Desai v. Panguitch Main St, et al, No. 2:2004cv00691 - Document 191 (D. Utah 2012)

Court Description: MEMORANDUM DECISION finding as moot 139 Motion ; finding as moot 140 Motion for Protective Order; granting 153 Motion for Summary Judgment ; finding as moot 157 Motion ; finding as moot 167 Motion ; finding as moot [169 ] Motion ; finding as moot 177 Motion for Hearing; finding as moot 181 Motion to Quash; finding as moot 187 Motion to Quash. The final pretrial conference scheduled for November 14, 2012, and the three-day bench trial scheduled to begin on November 27, 2012, are hereby STRICKEN. This case is closed. Signed by Judge Dale A. Kimball on 11/8/12. (jlw)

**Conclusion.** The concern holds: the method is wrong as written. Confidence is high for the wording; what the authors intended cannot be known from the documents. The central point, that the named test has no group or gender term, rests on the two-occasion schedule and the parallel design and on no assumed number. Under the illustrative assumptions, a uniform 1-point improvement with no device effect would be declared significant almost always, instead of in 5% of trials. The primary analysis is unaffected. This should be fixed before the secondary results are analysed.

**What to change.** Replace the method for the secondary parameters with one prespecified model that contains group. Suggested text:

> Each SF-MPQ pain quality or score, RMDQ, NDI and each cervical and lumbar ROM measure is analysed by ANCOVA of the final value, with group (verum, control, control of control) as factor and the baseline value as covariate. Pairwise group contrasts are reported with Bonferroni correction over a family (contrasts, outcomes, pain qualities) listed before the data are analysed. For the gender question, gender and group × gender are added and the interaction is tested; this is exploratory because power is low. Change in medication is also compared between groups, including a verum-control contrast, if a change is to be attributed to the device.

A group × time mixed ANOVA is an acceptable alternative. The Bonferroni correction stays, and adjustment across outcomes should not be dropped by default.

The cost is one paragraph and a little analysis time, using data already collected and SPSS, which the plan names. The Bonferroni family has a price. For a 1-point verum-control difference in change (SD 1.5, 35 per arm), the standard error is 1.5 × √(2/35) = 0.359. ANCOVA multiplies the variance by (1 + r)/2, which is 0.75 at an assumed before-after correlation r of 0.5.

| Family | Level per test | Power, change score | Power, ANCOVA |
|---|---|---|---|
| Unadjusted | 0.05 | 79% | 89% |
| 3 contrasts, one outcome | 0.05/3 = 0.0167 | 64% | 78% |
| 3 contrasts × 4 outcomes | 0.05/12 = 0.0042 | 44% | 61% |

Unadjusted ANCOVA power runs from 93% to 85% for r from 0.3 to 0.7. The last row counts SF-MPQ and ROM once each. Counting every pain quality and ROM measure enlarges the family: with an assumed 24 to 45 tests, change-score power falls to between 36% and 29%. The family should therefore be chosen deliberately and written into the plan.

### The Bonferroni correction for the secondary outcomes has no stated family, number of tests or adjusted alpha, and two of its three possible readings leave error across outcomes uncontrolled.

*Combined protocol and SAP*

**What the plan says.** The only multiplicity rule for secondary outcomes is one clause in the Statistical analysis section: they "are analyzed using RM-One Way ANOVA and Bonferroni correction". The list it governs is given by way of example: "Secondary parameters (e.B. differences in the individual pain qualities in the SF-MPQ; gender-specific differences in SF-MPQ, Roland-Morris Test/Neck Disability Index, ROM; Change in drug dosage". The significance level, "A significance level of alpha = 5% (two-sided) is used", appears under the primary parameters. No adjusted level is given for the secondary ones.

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IN THE UNITED STATES DISTRICT COURT FOR THE DISTRICT OF UTAH CENTRAL DIVISION HARSHAD P. DESAI, MEMORANDUM DECISION AND ORDER Plaintiff, v. Case No. 2:04cv691 PANGUITCH MAIN STREET, INC. and PANGUITCH CITY CORPORATION, Defendant. District Judge Dale A. Kimball Before the court is Panguitch Main Street, Inc. ( Main Street ) and Panguitch City Corporation s ( City ) (collectively, Defendants ) motion for summary judgment.1 The court has carefully reviewed the motion, memoranda, and other materials submitted by the parties and has considered the law and facts relevant to the motion. Now being fully advised, the court enters the following Memorandum Decision and Order. As an initial matter, the court notes that Harshad P. Desai ( Plaintiff ) is proceeding pro se in this case. Accordingly, the court will construe his pleadings and other submissions liberally. See, e.g., Ledbetter v. City of Topeka, 318 F.3d 1183, 1187 (10th Cir. 2003). At the same time, however, it is not the proper function of the district court to assume the role of advocate for the pro se litigant. Hall v. Bellmon, 935 F.2d 1106, 1110 (10th Cir. 1991). 1 See docket no. 153. I. BACKGROUND A. Facts2 In July 2003, Plaintiff, a Hindu immigrant from India residing in Panguitch, Utah, applied for an open position as the manager of Main Street ( Main Street Manager ). As stated in the advertisement for the position, potential applicants must be self-motivated, have a background in business, [possess] good writing and computer skills, [and they] must work well with the public. 3 Main Street received three applications, including Plaintiff s. On August 24, 2003, Plaintiff was interviewed by members of the Main Street board. On September 10, 2003, Plaintiff was informed that another applicant was selected. The hiring committee determined that Sal Luca was the most prepared and capable of assuming the responsibilities of Main Street Manager. 4 On September 25, 2003, Plaintiff filed a complaint against Defendants for employment discrimination with the Utah Antidiscrimination and Labor Division ( UALD ). The UALD transferred Plaintiff s administrative case to the Equal Employment Opportunity Commission ( EEOC ). Plaintiff received a Notice of Right to Sue from the EEOC dated April 27, 2004, and 2 The facts are taken from Defendants memorandum in support of their motion for summary judgment, as well as the original and amended complaints. Under the local rules, all material facts set forth with particularity in the statement of the movant will be deemed admitted for the purpose of summary judgment, unless specifically controverted by the statement of [material facts] of the opposing. See DUCivR 56-1(c). In this case, Plaintiff failed to specifically controvert Defendants facts and, as such, Defendants facts are deemed admitted. 3 Docket no. 154, Exhibit A, at 2. 4 Id. 2 on July 28, 2004,5 Plaintiff filed the instant case in this court against Defendants. Plaintiff alleges that Defendants failed to hire him on the basis of his race, color, religion, and national origin in violation of Title VII of the Civil Rights Act of 1964. See 42 U.S.C. § 2000e-2(a)(1). In July 2004, Mr. Luca left the position, and Main Street again advertised for a new Main Street Manager. Prospective applicants were to have a diverse background through education and/or experience in at least one of the following areas: Historic Preservation, Planning, Economic Development, Volunteer Management, Non-Profit Management and Small Business Recruitment/Development. 6 Applicants were also required to be Self-Motivated and Work Well with Diverse Personalities. 7 Plaintiff and four other individuals applied for the Main Street Manager position. While the hiring committee considered Plaintiff for the position along with the other applicants, Plaintiff was not interviewed again because he had been interviewed less than a year earlier. By letter dated July 29, 2004, Main Street informed Plaintiff that he was not selected for the position. The hiring committee hired an out-of-state applicant from California, Jess Johnson, for the position because of her background and experience in education, 5 The court notes that while the Clerk of Court received and lodged the original complaint on July 28, 2004, Plaintiff s motion to proceed in forma pauperis was not ruled upon until August 20, 2004. As such, Plaintiff s complaint was not filed in the docket until September 9, 2004. However, the court will treat the filing date as July 28, 2004. See, e.g., Jarrett v. U.S. Sprint Comm. Co., 22 F.3d 256, 259 (10th Cir. 1994). 6 Docket no. 154, Exhibit A, at 3. 7 Id. 3 entrepreneurial development, recruitment and small business management, non-profit organizations, and grant writing. Plaintiff again filed claims for employment discrimination against Defendants with the UALD and the EEOC. Plaintiff was issued Notices of Right to Sue by (1) the EEOC on August 12, 2009, for Main Street; and (2) the United States Department of Justice on December 9, 2009, for the City. And, on April 4, 2011, Plaintiff filed an amended complaint.8 B. Procedural History As noted above, Plaintiff filed his original complaint against Defendants on July 28, 2004.9 On December 16, 2004, the court granted Plaintiff s motion to continue the matter until March 7, 2005.10 The original scheduling order was issued on April 11, 2005.11 From that date until November 1, 2006, Plaintiff attempted to conduct discovery on his claims, and the court ruled on several discovery motions.12 On January 31, 2007, the court granted Plaintiff s motion to stay the case until April 1, 2007, so that Plaintiff could travel to India to care for his ailing mother.13 8 See docket no. 119. The court notes that Plaintiff s amended complaint was notarized on and dated March 24, 2011. 9 See docket no. 3. 10 See docket no. 14. 11 See docket no. 18. 12 See docket nos. 21, 22, 23, 26, 29, 30, 31, 32, 39, 40, 41, 51, 52, 54, 55, 56, and 57. 13 See docket no. 58. 4 On August 7, 2007, the court issued an order to show cause14 that directed Plaintiff to inform the court of the status of the case, to which Plaintiff replied August 17, 2007.15 In that response, Plaintiff indicated that there were two additional administrative cases pending against Defendants that were nearly identical to the original complaint. The court granted Plaintiff s motion to stay the case until October 1, 2008, as Plaintiff expected his administrative cases to be completed by then.16 Believing the administrative process was nearly complete, the court lifted the stay on December 10, 2008, and instructed the parties to attempt to stipulate to an amended scheduling order.17 On December 30, 2008, the court issued an amended scheduling order that set a three-day jury trial to begin in November 2009.18 However, because the administrative cases were not yet final, the court again vacated the scheduling order and stayed the case pending the exhaustion of Plaintiff s administrative remedies.19 In that order, the court instructed Plaintiff to file a motion to lift the stay and amend the complaint upon receiving both notices of his right to sue. 14 See docket no. 59. 15 See docket no. 60. 16 See docket no. 62. 17 See docket no. 65. 18 See docket no. 68. 19 See docket no. 85. 5 On June 7, 2010, the court ruled on numerous motions filed by Plaintiff.20 In that order, the court lifted the stay and noted that Plaintiff had provided right to sue letters issued by (1) the EEOC dated August 12, 2009, and (2) the United States Department of Justice dated December 9, 2009. The court informed Plaintiff that he could seek leave to amend his complaint but that he must do so by July 16, 2010. Between July 6 and July 15, Plaintiff filed four motions for leave to amend his complaint.21 The court granted Plaintiff s motions and instructed Plaintiff to file an amended complaint no later than March 31, 2011, that set forth every cause of action Plaintiff believed he had against Defendants.22 On April 4, 2011, Plaintiff filed an amended complaint, although it was dated and notarized on March 24, 2011.23 Plaintiff filed several motions and other documents between April 4 and November 30, 2011, as well as another motion to continue all proceedings through March 1, 2012.24 On December 14, 2011, the court ruled on all pending motions and set a status conference for March 9, 2012.25 At the hearing, the court ordered limited additional discovery 20 See docket no. 105. 21 See docket nos. 106, 107, 109, and 112. 22 See docket no. 116. 23 See docket no. 119. 24 See docket nos. 123, 124, 125, 126, 127, 128, 129, 130, 131, 132, and 133. 25 See docket no. 134. 6 and indicated that a final scheduling order would be forthcoming.26 On March 12, 2012, the court issued the final scheduling order.27 II. DISCUSSION A. Summary Judgment Standard Defendants filed a motion for summary judgment under rule 56 of the Federal Rules of Civil Procedure. See Fed. R. Civ. P. 56(c). Summary judgment is appropriate if the record shows that there is no genuine issue as to any material fact and that the moving party is entitled to a judgment as a matter of law. True v. United States, 190 F.3d 1165, 1171 (10th Cir. 1999) (quotations and citation omitted). Under this standard, [a] fact is material if under the substantive law it could have an effect on the outcome of the lawsuit. Adams v. Am. Guar. & Liab. Ins. Co., 233 F.3d 1242, 1246 (10th Cir. 2000) (quotations and citation omitted). An issue is genuine if a rational jur[or] could find in favor of the nonmoving party on the evidence presented. Id. (alteration in original) (quoting EEOC v. Horizon/CMS Healthcare Corp., 220 F.3d 1184, 1190 (10th Cir. 2000)). In reviewing a motion for summary judgment, the court view[s] the factual record and draw[s] any reasonable inferences therefrom in the light most favorable to the nonmoving party. Id. At the summary judgment stage, while evidence need not be presented in a form that would be admissible at trial, the content or substance of the evidence must be admissible. 26 See docket no. 136. 27 See docket no. 138. 7 Argo v. Blue Cross & Blue Shield of Kan., Inc., 452 F.3d 1193, 1199 (10th Cir. 2006) (quotations and citation omitted). Plaintiff must still identify sufficient evidence requiring submission to the jury. Turner v. Public Servs. Co. of Colo., 563 F.3d 1136, 1142 (10th Cir. 2009) (quotations and citation omitted). [He] cannot avoid summary judgment merely by presenting a scintilla of evidence to support [his] claim; [he] must proffer facts such that a reasonable jury could find in [his] favor. Id. B. Defendants Statute of Limitations Argument As an initial matter, Defendants argue that Plaintiff s claims related to the 2004 position fail as a matter of law because he did not file suit within 90 days of receiving notices of his right to sue. Specifically, Defendants contend that Plaintiff should have filed his amended complaint(s) by November 12, 2009, and/or March 9, 2010, and because he did not file until April 4, 2011, the claims related to the 2004 position should be dismissed. Compliance with the filing requirements of Title VII is not a jurisdictional prerequisite, rather it is a condition precedent to suit that functions like a statute of limitations and is subject to waiver, estoppel, and equitable tolling. Million v. Frank, 47 F.3d 385, 389 (10th Cir. 1995). While the court recognizes that Plaintiff did not file his amended complaint within the 90-day period, it concludes that equitable tolling is undoubtedly appropriate in this case. See Carlile v. S. Routt Sch. Dist., 652 F.2d 981, 986 (10th Cir. 1981) ( Equitable tolling might be appropriate . . . where a plaintiff has been lulled into inaction by . . . the courts. ); see also Montoya v. Chao, 296 F.3d 952, 957 (10th Cir. 2002). In several orders noted above, the court indicated its willingness to permit Plaintiff to amend his complaint to include claims related to the 2004 8 position upon exhaustion of his administrative remedies. Within days of receiving the notices of his right to sue, Plaintiff filed pleadings requesting that the court consolidate the administrative cases into his federal lawsuit,28 as well as a motion to lift the final stay.29 In the order granting Plaintiff s motion to lift the stay, the court instructed Plaintiff to file a motion for leave to amend his complaint by July 16, 2010,30 and Plaintiff did so on July 6, 8, and 15, 2010.31 In another order, the court instructed Plaintiff to file his amended complaint by March 31, 2011.32 Plaintiff did so on April 4, 2011.33 While Plaintiff s amended complaint was technically filed four days late, the court again notes that the amended complaint was notarized on and dated March 24, 2011. In light of the fact that Plaintiff is proceeding pro se, he has been steadfastly diligent in attempting to comply with the court s orders, as well as the Federal Rules of Civil Procedure. Accordingly, the court concludes that granting summary judgment as to Plaintiff s claims related to the 2004 position on a technicality would be inappropriate. As such, the court will examine the claims related to both the 2003 and 2004 positions under Title VII. 28 See docket nos. 83 and 91. 29 See docket no. 93. 30 See docket no. 105. 31 See docket nos. 106, 107, 109 and 112. 32 See docket no. 116. 33 See docket no. 119. 9 C. Title VII Analysis In his amended complaint, Plaintiff alleges that by failing to hire him, Defendants violated Title VII on the basis of his race, color, religion, and national origin. See 42 U.S.C. § 2000e-2(a)(1). Plaintiff set forth the following purported causes of action against Defendants: (1) discrimination ; (2) violation of Plaintiff s constitutional rights ; (3) violation of federal s [sic] affirmative action law ; (4) racism ; (5) Defendants are engaged in slandering ; (6) Defendants are engaged in malice ; (7) Defendants are engaged in harassment (targeting, infringement upon rights, egoism, arrogance, obstruction of justice, intimidation, pusedo [sic] authority, etc.) ; (8) systematic approach (indirect but clear thru long term performance approach) to push certain kind of people (educated, people who exercise rights, ask questions, diversity with diverse background, etc.) out of community based on personal disliking, gains, etc. ; (9) Defendants are engaged in perjury ; (10) inefficiency leading personal gains at citizens cost ; (11) bullying ; and (12) requirement is one of them. 34 The court will construe (1), (2), (3), (4), (7), and (11) above as claims for employment discrimination under Title VII and will address the remaining causes of action in part II.D below. A plaintiff bringing a Title VII discrimination claim may prove intentional discrimination by direct or circumstantial evidence. See Sanders v. Sw. Bell Tel., L.P., 544 F.3d 1101, 1105 (10th Cir. 2008). In cases [w]here, as here, an [individual s] . . . discrimination claim relies exclusively on circumstantial, rather than direct, evidence, [the court] appl[ies] the burden- 34 Docket no. 119 at 6-12. 10 shifting scheme of McDonnell Douglas Corp. v. Green, 411 U.S. 792, 802-04 [(1973)]. Timmerman v. United States Bank N.A., 483 F.3d 1106, 1113 (10th Cir. 2007). Under the McDonnell Douglas analysis, a plaintiff bears the initial burden of setting forth a prima facie case of discrimination. Sanders, 544 F.3d at 1105 (quoting Sanchez v. Denver Pub. Sch., 164 F.3d 527, 531 (10th Cir. 1998)). After the plaintiff makes a prima facie case, the burden shifts to the employer to give a legitimate, nondiscriminatory reason for its employment decision. Id. If the employer comes forward with a nondiscriminatory reason for its actions, the burden then reverts to the plaintiff to show that there is a genuine dispute of material fact as to whether the employer s proffered reason for the challenged action is pretextual i.e., unworthy of belief. Morgan v. Hilti, Inc., 108 F.3d 1319, 1323 (10th Cir. 1997). A successful showing of pretext enables a plaintiff to survive summary judgment. Timmerman, 483 F.3d at 1113. But a plaintiff must prove both his prima facie case and pretext by a preponderance of the evidence. See Jaramillo v. Colo. Judicial Dep t, 427 F.3d 1303, 1307 (10th Cir. 2005) (en banc) (per curiam) (pretext); Horizon, 220 F.3d at 1191 (prima facie case). The court will now determine whether Plaintiff s amended complaint establishes a prima facie case of employment discrimination. (1) Plaintiff s Prima Facie Case Under Title VII, to demonstrate a prima facie case of disparate treatment in the failure to hire context, Plaintiff must demonstrate that (1) he belongs to a protected class; (2) he applied and was qualified for a job for which the employer was seeking applicants; (3) despite being qualified, [he] was rejected; and (4) after he was rejected, the position remained open and the 11 employer continued to seek applicants from persons of [Plaintiff s] qualifications. Garrison v. Gambro, Inc., 428 F.3d 933, 937 (10th Cir. 2005) (quotations and citation omitted). Plaintiff has clearly satisfied the first and third prongs of the prima facie case, and Defendants do not dispute that. Defendants, however, argue that Plaintiff has failed to satisfy the second and fourth prongs of the prima facie test. The court agrees and concludes that Plaintiff has not demonstrated that he was qualified for the position or that the position remained open and Defendants continued to seek applications after Plaintiff was rejected. First, Plaintiff has not shown that he possesses one of the requirements for the position, namely to work well with the public, governmental entities, and/or diverse personalities. As described by Defendants, Plaintiff publically accused the City and its employees of embezzlement, bribery, and general dishonesty, and he had various disputes with other local business owners and entities, all prior to filing this action. Rather than attempting to demonstrate that he does work well with others, Plaintiff argues that Defendants hold their position without any details, merit, validity, evidence, back up, and that [t]his is slandering (felony?). 35 Plaintiff contends that during these alleged disputes, he never yelled, screamed, point gun, own gun and that he merely engaged in accessing public records, inquiring, asking when policy, enforcement, etc; reflected double standard, exercised rights, etc. 36 In addition, 35 Docket no. 156 at 12. 36 Docket no. 119 at 28-29. 12 Plaintiff s cover letter for the 2004 position states that working well with diverse personalities is rarely available in this rural, remote, highly underexposed area which I have. 37 Furthermore, while Plaintiff is a local motel owner and has experience running a small business, his resume does not demonstrate experience running a public entity or public program, nor has Plaintiff established that he is qualified to do so. Although Plaintiff is highly educated with masters degrees in Plastics Engineering and Organic Chemistry, his employment experience includes working for companies that produce flooring products, paint, and automotive refinishing products. In his cover letter for the position, Plaintiff indicates that he has experience in historic preservation because he turned boarded up (>10 years) eye shore [sic] historic property into cash cow for local governments. When [he] first moved in this community, there were people who said that Marianna Inn was bulldoseable [sic]. Now after 10 years, people love to drive in and look around. 38 Based on the foregoing, the court concludes that Plaintiff has not demonstrated that he was qualified for the Main Street Manager position and has thus failed to establish the second prong of a prima facie case. Second, Plaintiff has not shown that the position remained open and Main Street continued to seek applicants after Defendant was rejected. The undisputed facts demonstrate that in both 2003 and 2004, the Main Street Manager position was filled by qualified applicants who were members of the same applicant pool as Plaintiff. In addition, there were other applicants 37 Docket no. 154, Exhibit D, at 1. 38 Id. 13 who were also rejected for both positions (and one both times as well), and Plaintiff has failed to provide any evidence to demonstrate that he was treated any differently than those applicants. Thus, the court concludes that because Plaintiff has not satisfied the second and fourth prongs, he has failed to demonstrate a prima facie case of disparate treatment. (2) Defendants Legitimate, Non-Discriminatory Reasons Even assuming arguendo that Plaintiff has set forth a prima facie case of discrimination, Defendants have enumerated legitimate, non-discriminatory reasons for failing to hire him. Specifically, Defendants assert that they did not hire him because they believed that Mr. Luca and Ms. Johnson were more qualified for the position. Defendants also contend that, based on Plaintiff s past disputes with various individuals and institutions in the community, they believed Plaintiff could not work closely or be collegial with City officials and employees, other governmental entities, local business owners, and/or the public. And, [i]t is the manager s perception of the [applicant s] performance that is relevant, not [P]laintiff s subjective evaluation of his own relative performance. Jones v. Denver Post Corp., 203 F.3d 748, 754 (10th Cir. 2000) (quotations and citations omitted); see also Lucero v. Sandia Corp., No. 11-2028, 2012 WL 3667449, at *5 (10th Cir. August 28, 2012) (unpublished). The court further notes that the Tenth Circuit has previously held that an individual s ability to work well with others, particularly with management, is a legitimate, non-discriminatory qualification for employment. Trujillo v. Huerfano County Bd. of County Com'rs, 349 Fed. Appx. 355, 364 (10th Cir. 2009); see also Fye v. Okla. Corp. Com n, 516 F.3d 1217, 1228 (10th Cir. 2008). 14 The court concludes that Defendants have offered a legitimate, non-discriminatory basis for failing to hire Plaintiff. Accordingly, the burden shifts back to Plaintiff to demonstrate that the proffered reasons were merely pretextual. (3) Plaintiff s Evidence of Pretext Pretext may be shown by such weaknesses, implausibilities, inconsistencies, incoherences, or contradictions in the employer s proffered legitimate reasons for its action that a reasonable factfinder could rationally find them unworthy of credence and hence infer that the employer did not act for the asserted non-discriminatory reasons. Morgan v. Hilti, Inc., 108 F.3d 1319, 1323 (10th Cir.1997) (quotations and citation omitted). However, Plaintiff s mere conjecture that the explanation for failing to hire him is a pretext for intentional discrimination is an insufficient basis for denial of summary judgment. Santana v. City & County of Denver, 488 F.3d 860, 864-65 (10th Cir. 2007) (quoting Branson v. Price River Coal Co., 853 F.2d 768, 772 (10th Cir. 1988)). Plaintiff has failed to produce sufficient evidence to demonstrate a genuine issue of material fact concerning whether the proffered explanations for failing to hire him are unworthy of belief. Randle v. City of Aurora, 69 F.3d 441, 451 (10th Cir. 1995). Plaintiff points to the fact that both Mr. Luca and Ms. Johnson left the position after a year or less as evidence that Defendants proffered explanations for failing to hire him are dubious. However, [t]he relevant inquiry is not whether the employer s proffered reasons were wise, fair or correct, but whether it honestly believed those reasons and acted in good faith upon those beliefs. Rivera v. City & 15 County of Denver, 365 F.3d 912, 924-25 (10th Cir. 2004) (quotations, citation, and brackets omitted). As aptly noted by the Tenth Circuit, That individuals and companies sometimes make employment decisions that prove to be bad ones in hindsight usually suggests no more than that that they got it wrong. To support an inference of pretext, to suggest that something more nefarious might be at play, a plaintiff must produce evidence that the employer did more than get it wrong. He or she must come forward with evidence that the employer didn t really believe its proffered reasons for action and thus may have been pursuing a hidden discriminatory agenda. Toward this end, to suggest that an employer s claim that it hired someone else because of superior qualifications is pretext for discrimination rather than an honestly (even if mistakenly) held belief, a plaintiff must come forward with facts showing an overwhelming disparity in qualifications. Johnson v. Weld County, Colo., 594 F.3d 1202, 1211 (10th Cir. 2010) (quoting Jaramillo, 427 F.3d at 1309 (other quotations and citations omitted)). Plaintiff also argues that Defendants have not set forth with specificity the instances where Plaintiff was difficult to work with and, as such, this proffered reason is merely a pretext for discrimination. However, by Plaintiff s own pleadings, he repeatedly demonstrates his contentious attitude toward members of the community. As an example, in his original complaint, he accuses several members of the hiring committee of failing to pay their taxes and notes that he had to expose their wrongdoing.39 He also questions their fitness to serve as board members of various local institutions. In addition, one of Plaintiff s attachments to his 39 Docket no. 3 at 4-5. 16 original complaint contains three applications for membership in various local institutions all dated October 2002. In those applications, he repeatedly insults various people and institutions in the community, including those institutions for which he is applying, suggesting that they are all racist, biased, corrupt, inefficient, and in one instance, in need of [a] psychiatric evaluation. 40 Thus, Plaintiff has failed to demonstrate that Defendants refusal to hire him based on his inability to work well with members of the community was a pretext for discrimination. In addition, Plaintiff also asserts that Defendants explanations were pretextual because one of the members of the Main Street board who served on the hiring committee also owned a motel in the City and competed for business with Plaintiff. Plaintiff contends that this board member must have been racist and biased against him because she disapproved of Plaintiff displaying the nightly room rates for his motel. Plaintiff also contends that this board member was offended by Plaintiff s telling her that she was keeping Main Street as a local white women s club and that she obviously believed that a 21st century Nigger got no right to put nail in head of local white. 41 Plaintiff states that because everyone in Panguitch knows that he has brown skin, he is Hindu, he is an immigrant, and he is male, the hiring committee must have taken those characteristics into account when they rejected him for the position. Plaintiff, however, has no evidence to show pretext, other than [his] own subjective belief, which is not sufficient to withstand a motion for summary judgment. Pumphrey v. Lifescan Inc., No. 40 Id., Exhibit B-1. 41 Docket no. 156 at 5. 17 2:05CV851DAK, 2010 WL 417414, at *11 (D. Utah Jan. 29, 2010), see also Schultz v. Gen. Elec. Capital Corp., 37 F.3d 329, 334 (7th Cir. 1994) (noting that self-serving remarks standing alone are insufficient to raise doubt as to the credence of [the employer's] explanation ). Based on the foregoing, this court concludes that Plaintiff has failed to (1) demonstrate a prima facie case of failure to hire and (2) show that genuine issues of material fact exist as to whether Defendants legitimate non-discriminatory reasons for failing to hire him were merely a pretext for discrimination. Accordingly, Defendants motion for summary judgment is GRANTED on the following causes of action alleged by Plaintiff: discrimination[;] . . . violation of Plaintiff s constitutional rights[;] . . . violation of federal s [sic] affirmative action law[;] . . . racism[;] . . . Defendants are engaged in harassment (targeting, infringement upon rights, egoism, arrogance, obstruction of justice, intimidation, pusedo [sic] authority, etc.)[;] . . . [and] (11) bullying. 42 D. Plaintiff s Remaining Causes of Action In the remaining six purported causes of action, Plaintiff has set forth claims all relating to his belief that Defendants, as well as the entire community, are conspiring against him. Defendants urge the court to dismiss the remaining causes of action for failure to state a claim under rule 12(b)(6) of the Federal Rules of Civil Procedure. See Fed. R. Civ. P. 12(b)(6). To survive a motion to dismiss under rule 12(b)(6), a complaint must contain sufficient factual matter, accepted as true, to state a claim to relief that is plausible on its face. Ashcroft v. Iqbal, 42 Docket no. 119 at 6-12. 18 556 U.S. 662, 678 (2009) (quoting Bell Atlantic Corp. v. Twombly, 550 U.S. 554, 570 (2007)). However, the tenet that a court must accept as true all of the allegations contained in a complaint is inapplicable to legal conclusions, and, as such, [t]hreadbare recitals of the elements of a cause of action, supported by mere conclusory statements, do not suffice. Id. at 678. Thus, only a complaint that states a plausible claim for relief survives a motion to dismiss. Id. at 679. Only the following three claims remotely state a recognized cause of action: Defendants are engaged in slandering, Defendants are engaged in malice, and Defendants are engaged in perjury. 43 The court will address the slander and malice claims together and the perjury claim separately. (1) Slander and Malice Plaintiff argues that Defendants engaged in slander by stating in their written response to his discovery requests that because Plaintiff was well known for his disputes with various institutions and individuals in the community, [he] . . . would not be able to successfully manage the organization. 44 Under Utah law, slander is defined as any libel communicated by spoken words. Utah Code Ann. § 45-2-2(2). And libel is defined as a malicious defamation, expressed either by printing or by signs or pictures or the like, . . . to impeach the honesty, integrity, virtue or reputation, or publish the natural defects of [an individual], and thereby to 43 Id. 44 Id. at 6. 19 expose him to public hatred, contempt or ridicule. Utah Code Ann. § 45-2-2(1). Because Plaintiff contends that Defendants written discovery response constitutes slander, and [s]lander and libel are a subset of defamation, Jensen v. Sawyers, 130 P.3d 325, 333 n.6 (Utah 2005), the court will construe his slander claim, as well as his claim for malice,45 as one cause of action for defamation. To state a claim for defamation, [Plaintiff] must show that [D]efendants published the statements concerning him, that the statements were false, defamatory, and not subject to any privilege, that the statements were published with the requisite degree of fault, and that their publication resulted in damage. West v. Thomson Newspapers, 872 P.2d 999, 1007-1008 (Utah 1994). Plaintiff has failed to state a claim for defamation because he has not shown that the statements were not subject to a privilege. To establish the judicial proceeding privilege, the statements must be (1) made during or in the course of a judicial proceeding; (2) have some reference to the subject matter of the proceeding; and (3) be made by someone acting in the capacity of judge, juror, witness, litigant, or counsel. Krouse v. Bower, 20 P.3d 895, 898 (Utah 2001) (quotations and citations omitted); see also Pratt v. Nelson, 164 P.3d 366, 376 (Utah 2007). Because Defendants statements were made during the course of a judicial proceeding in 45 Under his malice claim, Plaintiff does not set forth any specific actions taken by Defendants. Instead, he cites to, and quotes from, two cases involving defamation claims but he fails to demonstrate how these cases apply to the facts of his case. In addition, the court notes that there is not a separate, recognized cause of action for malice it is generally an element of some other cause of a action, like defamation or libel. However, for purposes of this analysis, the court construes both causes of action as one for defamation. 20 response to Plaintiff s discovery requests, Defendants have absolute immunity from a claim of libel and Plaintiff s claims fail as a matter of law. (2) Perjury Plaintiff appears to assert that because Main Street argued during the administrative proceedings that it was not an alter ego of the City nor an employer under applicable Utah law, Defendants engaged in perjury. While criminal liability exists for perjury, Utah does not recognize civil perjury as a private right of action. See Cline v. State, Div. of Child & Family Servs., 142 P.3d 127, 136-37 (Utah Ct. App. 2005) ( When a statute makes certain acts unlawful and provides criminal penalties for such acts, but does not specifically provide for a private right of action, we generally will not create such a private right of action. ). Thus, Plaintiff s cause of action for perjury also fails to state a claim for relief as a matter of law. (3) Claims for Systematic Approach, Inefficiency, and One of Them Requirement The remaining three causes of action are enumerated as (A) systematic approach (indirect but clear thru long term performance approach) to push certain kind of people (educated, people who exercise rights, ask questions, diversity with diverse background, etc.) out of community based on personal disliking, gains, etc. ; (B) inefficiency leading personal gains at citizens cost ; and (C) requirement is one of them. 46 These claims do not set forth any specific and cognizable cause of action for which relief is available. Accordingly, Plaintiff s 46 Docket no. 119 at 6-12. 21 remaining claims each fail to state a claim to relief that is plausible on its face. Twombly, 550 U.S. at 570. III. CONCLUSION Based on the foregoing, IT IS HEREBY ORDERED that Defendants motion for summary judgment47 is GRANTED and all of Plaintiff s claims are DISMISSED with prejudice. The final pretrial conference scheduled for November 14, 2012, and the three-day bench trial scheduled to begin on November 27, 2012, are hereby STRICKEN. And all remaining pending motions48 are rendered MOOT. Because this ruling disposes of all of Plaintiff s claims, the Clerk of Court is directed to close this case. IT IS SO ORDERED. DATED this 8th day of November, 2012. BY THE COURT: DALE A. KIMBALL United States District Judge 47 See docket no. 153. 48 See docket nos. 139, 140, 157, 167, 169, 177, 181, and 187. 22